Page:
Learning to Like Onions (Sort Of)

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This is my first (and certainly not last) post about my attempts to get over being a lifelong picky eater. See “Why I Cook” for the background, if you’re curious. Today’s project is learning to like onions.

Tonight, my wife and I decided to cook saffron-braised chicken with a recipe from one of our favorite cookbooks: Mediterranean Paleo Cooking. It’s an incredible book, especially if you’re at all interested in Mediterranean food or have any kind of restricted diet. Most of the recipes simple, too, which makes them easy to work with for picky eaters like me.

This particular dish is pretty straightforward – put chicken in a pot, cook for a bit, add spices, cook for a bit more, add liquid, cook one more time, and you’re basically done. The thing is, it calls for an entire onion. And that’s crazy talk.

What’s wrong with onions?

Onions are one of the many banes of my existence. Do what you want, but they’ll still be overpowering and give you bad breath for hours. Plus they make you cry out of spite, should you have the audacity to cook them anyway. I’ve resisted any contact with them for… well, just about my entire life now. Ick.

Despite this, they’re apparently wildly popular. People use onions in so many dishes that it’s hard to avoid them, no matter how hard you try.

The thing is they’re in so many dishes for a reason. Even if you don’t eat the onions, they have a profound impact on the overall flavor of any meal. I can’t say I really like the flavor, but I do find it unique and interesting. I figure if my goal is to broaden my horizons, I need onions on my personal list of “approved ingredients.” So I’m determined to like them. Or at least tolerate them. Or maybe just be in the same room as them. Baby steps.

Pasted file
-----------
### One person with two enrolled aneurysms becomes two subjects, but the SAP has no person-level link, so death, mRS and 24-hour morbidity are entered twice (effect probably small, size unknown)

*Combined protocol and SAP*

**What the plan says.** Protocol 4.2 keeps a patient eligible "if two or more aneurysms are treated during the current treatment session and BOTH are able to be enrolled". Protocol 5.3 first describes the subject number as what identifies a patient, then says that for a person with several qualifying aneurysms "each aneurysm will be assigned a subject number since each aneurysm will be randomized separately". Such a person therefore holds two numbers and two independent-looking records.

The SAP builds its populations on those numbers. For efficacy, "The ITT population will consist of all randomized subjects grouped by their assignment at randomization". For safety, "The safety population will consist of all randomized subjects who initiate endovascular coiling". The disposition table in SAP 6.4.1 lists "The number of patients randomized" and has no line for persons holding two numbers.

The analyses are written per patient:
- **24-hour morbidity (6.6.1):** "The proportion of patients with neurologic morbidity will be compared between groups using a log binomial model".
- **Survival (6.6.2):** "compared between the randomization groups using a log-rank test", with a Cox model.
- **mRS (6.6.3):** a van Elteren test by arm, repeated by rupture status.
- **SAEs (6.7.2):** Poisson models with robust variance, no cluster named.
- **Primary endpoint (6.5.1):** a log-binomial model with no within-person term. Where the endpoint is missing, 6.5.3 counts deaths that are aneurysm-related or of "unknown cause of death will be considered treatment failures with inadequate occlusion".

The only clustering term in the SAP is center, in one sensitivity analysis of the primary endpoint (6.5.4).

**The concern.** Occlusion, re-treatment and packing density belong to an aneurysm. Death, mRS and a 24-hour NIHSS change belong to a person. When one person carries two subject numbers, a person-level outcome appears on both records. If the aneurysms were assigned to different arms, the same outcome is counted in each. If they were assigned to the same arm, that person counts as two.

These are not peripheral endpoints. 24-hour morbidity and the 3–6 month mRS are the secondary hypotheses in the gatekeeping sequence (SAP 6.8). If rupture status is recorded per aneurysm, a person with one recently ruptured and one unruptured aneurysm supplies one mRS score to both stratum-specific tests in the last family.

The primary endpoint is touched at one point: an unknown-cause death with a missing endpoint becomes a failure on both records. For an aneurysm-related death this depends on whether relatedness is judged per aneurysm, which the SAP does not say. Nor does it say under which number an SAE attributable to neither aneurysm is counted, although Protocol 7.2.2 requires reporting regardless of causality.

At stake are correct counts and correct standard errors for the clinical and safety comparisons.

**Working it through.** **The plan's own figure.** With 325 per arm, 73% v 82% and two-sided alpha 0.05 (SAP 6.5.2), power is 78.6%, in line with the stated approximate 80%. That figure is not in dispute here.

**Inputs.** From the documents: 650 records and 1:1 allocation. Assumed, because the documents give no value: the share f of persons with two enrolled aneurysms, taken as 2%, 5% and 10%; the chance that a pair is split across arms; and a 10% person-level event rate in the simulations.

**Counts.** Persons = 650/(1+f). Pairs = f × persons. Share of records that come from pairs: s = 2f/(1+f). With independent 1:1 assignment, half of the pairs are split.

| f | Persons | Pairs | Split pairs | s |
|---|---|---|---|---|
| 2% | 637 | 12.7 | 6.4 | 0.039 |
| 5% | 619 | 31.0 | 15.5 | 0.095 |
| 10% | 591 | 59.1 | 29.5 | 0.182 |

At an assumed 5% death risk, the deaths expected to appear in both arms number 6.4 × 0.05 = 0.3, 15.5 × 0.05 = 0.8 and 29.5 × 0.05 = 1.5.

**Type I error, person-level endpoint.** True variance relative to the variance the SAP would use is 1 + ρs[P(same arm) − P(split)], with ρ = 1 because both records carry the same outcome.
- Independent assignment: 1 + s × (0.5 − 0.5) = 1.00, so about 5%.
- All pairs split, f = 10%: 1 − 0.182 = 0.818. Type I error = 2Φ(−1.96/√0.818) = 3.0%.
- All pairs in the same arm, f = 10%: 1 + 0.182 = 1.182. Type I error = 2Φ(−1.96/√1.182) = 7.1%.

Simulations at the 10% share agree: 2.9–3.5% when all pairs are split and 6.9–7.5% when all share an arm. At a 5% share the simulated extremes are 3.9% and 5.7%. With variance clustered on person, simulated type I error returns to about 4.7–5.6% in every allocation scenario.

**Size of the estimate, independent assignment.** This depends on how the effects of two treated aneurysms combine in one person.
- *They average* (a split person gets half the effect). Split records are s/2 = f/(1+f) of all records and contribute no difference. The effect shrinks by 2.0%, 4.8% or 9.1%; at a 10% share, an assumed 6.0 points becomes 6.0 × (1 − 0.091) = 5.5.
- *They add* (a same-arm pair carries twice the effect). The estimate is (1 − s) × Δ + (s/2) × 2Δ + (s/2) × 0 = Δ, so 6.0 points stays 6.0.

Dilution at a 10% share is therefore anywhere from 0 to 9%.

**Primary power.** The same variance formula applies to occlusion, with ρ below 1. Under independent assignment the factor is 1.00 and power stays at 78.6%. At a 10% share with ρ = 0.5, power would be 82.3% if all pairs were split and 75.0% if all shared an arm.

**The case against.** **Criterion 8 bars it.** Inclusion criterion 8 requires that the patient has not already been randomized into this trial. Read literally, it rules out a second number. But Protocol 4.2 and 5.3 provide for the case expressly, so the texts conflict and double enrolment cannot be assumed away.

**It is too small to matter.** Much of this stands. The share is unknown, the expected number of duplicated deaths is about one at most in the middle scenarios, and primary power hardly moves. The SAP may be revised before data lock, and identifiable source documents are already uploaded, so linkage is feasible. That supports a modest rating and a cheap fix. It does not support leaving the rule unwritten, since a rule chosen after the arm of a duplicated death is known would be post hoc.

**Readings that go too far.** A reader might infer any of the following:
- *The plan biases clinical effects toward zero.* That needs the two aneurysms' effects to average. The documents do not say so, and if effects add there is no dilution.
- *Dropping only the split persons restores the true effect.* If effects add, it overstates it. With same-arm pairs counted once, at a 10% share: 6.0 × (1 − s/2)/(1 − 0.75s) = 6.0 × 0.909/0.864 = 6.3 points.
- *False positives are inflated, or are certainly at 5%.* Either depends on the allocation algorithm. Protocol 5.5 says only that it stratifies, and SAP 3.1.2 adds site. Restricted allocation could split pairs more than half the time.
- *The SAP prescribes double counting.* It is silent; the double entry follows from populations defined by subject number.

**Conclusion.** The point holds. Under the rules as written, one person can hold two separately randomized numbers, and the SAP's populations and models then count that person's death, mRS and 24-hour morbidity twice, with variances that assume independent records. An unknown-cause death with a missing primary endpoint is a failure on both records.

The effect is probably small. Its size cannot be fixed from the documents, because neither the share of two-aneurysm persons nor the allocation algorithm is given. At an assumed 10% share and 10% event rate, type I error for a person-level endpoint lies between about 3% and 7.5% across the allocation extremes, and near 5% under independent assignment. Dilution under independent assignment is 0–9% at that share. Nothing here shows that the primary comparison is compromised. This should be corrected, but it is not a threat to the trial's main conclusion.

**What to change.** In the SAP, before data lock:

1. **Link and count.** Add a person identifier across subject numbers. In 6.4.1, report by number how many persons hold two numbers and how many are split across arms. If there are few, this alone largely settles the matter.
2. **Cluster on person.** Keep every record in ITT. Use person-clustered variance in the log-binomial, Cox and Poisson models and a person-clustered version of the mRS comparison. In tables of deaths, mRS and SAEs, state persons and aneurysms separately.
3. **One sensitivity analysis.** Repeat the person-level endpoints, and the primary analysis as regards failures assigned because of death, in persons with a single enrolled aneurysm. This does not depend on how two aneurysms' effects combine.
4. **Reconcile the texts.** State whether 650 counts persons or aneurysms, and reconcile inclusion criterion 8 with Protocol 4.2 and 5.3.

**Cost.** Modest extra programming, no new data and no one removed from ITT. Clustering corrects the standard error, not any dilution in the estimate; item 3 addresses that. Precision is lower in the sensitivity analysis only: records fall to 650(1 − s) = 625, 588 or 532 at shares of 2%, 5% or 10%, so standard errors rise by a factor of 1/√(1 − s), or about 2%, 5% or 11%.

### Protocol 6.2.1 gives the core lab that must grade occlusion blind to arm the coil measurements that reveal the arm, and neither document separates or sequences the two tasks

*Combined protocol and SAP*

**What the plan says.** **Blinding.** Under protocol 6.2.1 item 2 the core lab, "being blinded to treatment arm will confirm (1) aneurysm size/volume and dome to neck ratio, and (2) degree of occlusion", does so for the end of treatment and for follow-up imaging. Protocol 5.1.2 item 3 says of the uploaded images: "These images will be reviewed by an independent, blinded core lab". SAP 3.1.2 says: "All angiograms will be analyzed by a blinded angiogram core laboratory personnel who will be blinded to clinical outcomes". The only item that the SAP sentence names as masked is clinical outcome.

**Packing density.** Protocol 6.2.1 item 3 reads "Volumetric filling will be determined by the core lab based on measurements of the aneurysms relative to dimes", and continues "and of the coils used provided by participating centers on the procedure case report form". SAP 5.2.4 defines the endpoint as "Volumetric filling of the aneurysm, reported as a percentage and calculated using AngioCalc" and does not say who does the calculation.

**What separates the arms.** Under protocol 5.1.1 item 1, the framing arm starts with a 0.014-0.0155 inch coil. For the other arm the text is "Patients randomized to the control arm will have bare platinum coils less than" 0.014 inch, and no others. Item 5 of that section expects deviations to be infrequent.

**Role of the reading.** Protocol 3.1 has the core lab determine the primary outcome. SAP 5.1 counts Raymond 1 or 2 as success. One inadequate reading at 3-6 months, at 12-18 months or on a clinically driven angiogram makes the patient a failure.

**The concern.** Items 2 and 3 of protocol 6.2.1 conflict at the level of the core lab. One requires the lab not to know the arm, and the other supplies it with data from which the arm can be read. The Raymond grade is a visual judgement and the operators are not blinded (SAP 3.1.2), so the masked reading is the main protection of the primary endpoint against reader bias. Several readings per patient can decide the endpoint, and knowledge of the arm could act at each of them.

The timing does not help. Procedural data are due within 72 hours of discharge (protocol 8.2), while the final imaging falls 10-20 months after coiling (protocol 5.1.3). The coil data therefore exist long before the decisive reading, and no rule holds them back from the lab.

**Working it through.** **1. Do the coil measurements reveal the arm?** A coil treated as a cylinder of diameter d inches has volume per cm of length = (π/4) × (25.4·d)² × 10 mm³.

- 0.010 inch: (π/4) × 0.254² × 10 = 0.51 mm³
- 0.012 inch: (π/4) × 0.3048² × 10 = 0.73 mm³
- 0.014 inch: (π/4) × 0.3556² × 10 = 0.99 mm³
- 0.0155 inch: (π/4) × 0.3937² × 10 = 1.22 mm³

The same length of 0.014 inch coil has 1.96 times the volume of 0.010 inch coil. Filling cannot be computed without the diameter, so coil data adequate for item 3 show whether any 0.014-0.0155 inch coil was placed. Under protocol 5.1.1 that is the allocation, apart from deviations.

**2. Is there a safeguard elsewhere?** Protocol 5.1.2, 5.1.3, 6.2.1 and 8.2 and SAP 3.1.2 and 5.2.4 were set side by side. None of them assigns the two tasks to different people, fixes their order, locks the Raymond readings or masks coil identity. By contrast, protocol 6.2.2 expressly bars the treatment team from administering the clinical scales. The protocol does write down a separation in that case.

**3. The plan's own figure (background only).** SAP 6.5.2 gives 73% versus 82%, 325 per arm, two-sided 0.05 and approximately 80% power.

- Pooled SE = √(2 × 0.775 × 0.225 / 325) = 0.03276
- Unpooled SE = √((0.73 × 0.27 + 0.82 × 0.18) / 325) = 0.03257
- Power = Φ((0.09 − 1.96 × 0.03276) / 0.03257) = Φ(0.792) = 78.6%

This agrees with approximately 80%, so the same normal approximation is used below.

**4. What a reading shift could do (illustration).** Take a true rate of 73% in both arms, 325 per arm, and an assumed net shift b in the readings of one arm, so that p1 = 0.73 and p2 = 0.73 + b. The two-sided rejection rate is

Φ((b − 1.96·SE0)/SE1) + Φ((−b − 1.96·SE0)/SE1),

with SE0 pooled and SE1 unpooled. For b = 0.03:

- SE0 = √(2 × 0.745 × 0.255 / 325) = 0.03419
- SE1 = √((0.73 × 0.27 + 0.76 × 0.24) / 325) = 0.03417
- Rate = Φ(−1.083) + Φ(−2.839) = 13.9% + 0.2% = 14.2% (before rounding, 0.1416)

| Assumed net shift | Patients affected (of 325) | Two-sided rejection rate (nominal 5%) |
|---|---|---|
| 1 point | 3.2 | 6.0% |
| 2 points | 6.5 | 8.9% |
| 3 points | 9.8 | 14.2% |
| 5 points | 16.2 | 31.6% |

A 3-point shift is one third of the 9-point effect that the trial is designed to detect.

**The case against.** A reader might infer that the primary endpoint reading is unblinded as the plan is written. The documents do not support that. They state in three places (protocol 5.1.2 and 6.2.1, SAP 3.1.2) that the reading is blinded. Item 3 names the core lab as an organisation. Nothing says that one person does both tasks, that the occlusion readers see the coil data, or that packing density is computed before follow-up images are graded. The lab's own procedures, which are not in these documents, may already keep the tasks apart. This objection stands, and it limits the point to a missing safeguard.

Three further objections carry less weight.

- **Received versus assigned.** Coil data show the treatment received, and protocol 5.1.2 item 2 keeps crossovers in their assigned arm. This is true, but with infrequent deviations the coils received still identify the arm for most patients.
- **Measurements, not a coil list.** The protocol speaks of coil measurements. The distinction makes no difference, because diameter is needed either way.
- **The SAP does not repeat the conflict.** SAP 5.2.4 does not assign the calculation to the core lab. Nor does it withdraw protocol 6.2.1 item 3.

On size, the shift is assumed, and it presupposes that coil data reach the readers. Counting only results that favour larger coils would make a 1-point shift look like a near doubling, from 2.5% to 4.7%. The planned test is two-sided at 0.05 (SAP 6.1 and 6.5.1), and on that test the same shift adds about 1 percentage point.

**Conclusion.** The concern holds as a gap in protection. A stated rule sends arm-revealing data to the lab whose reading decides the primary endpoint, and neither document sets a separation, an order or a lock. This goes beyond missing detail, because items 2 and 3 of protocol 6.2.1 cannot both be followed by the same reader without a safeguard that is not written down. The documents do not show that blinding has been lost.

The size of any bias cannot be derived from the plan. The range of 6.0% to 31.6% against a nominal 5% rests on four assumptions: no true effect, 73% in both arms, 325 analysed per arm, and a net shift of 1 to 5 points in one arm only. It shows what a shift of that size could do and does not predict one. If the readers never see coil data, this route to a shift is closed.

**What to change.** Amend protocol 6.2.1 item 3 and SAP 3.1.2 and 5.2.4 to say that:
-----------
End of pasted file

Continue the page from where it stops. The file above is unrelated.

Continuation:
My main problem with onions is the texture. They have this slimy, soft-but-hard-but-chewy consistency that I just can’t stomach. One day I hope to enjoy the texture, but I’ll settle for not gagging in the meantime.

How did I actually learn to like onions?

I cheated. At some point, someone recommended that I try shallots. They have a milder flavor than onions, and they’ll basically dissolve if you mince and cook them in a liquid for a while. So now, whenever a dish calls for onions, I swap them out for finely minced shallots.

gif of chopping shallots
Texture woes, be gone.

The saffron-braised chicken recipe calls for an entire medium onion, but instead I minced two small shallots until they were almost a paste. After cooking them down, they didn’t really have any texture left to dislike.

I’m not fully on the onion bandwagon yet, but I do think the addition of shallots made the dish way better than it would’ve been without. Not actually an onion, but it’s pretty close and I’ve gotta start somewhere. All that said, read on for the recipe.

Leave a comment if you try it out, and definitely check out the book (Mediterranean Paleo Cooking). This is my version of their recipe, but they absolutely deserve the credit.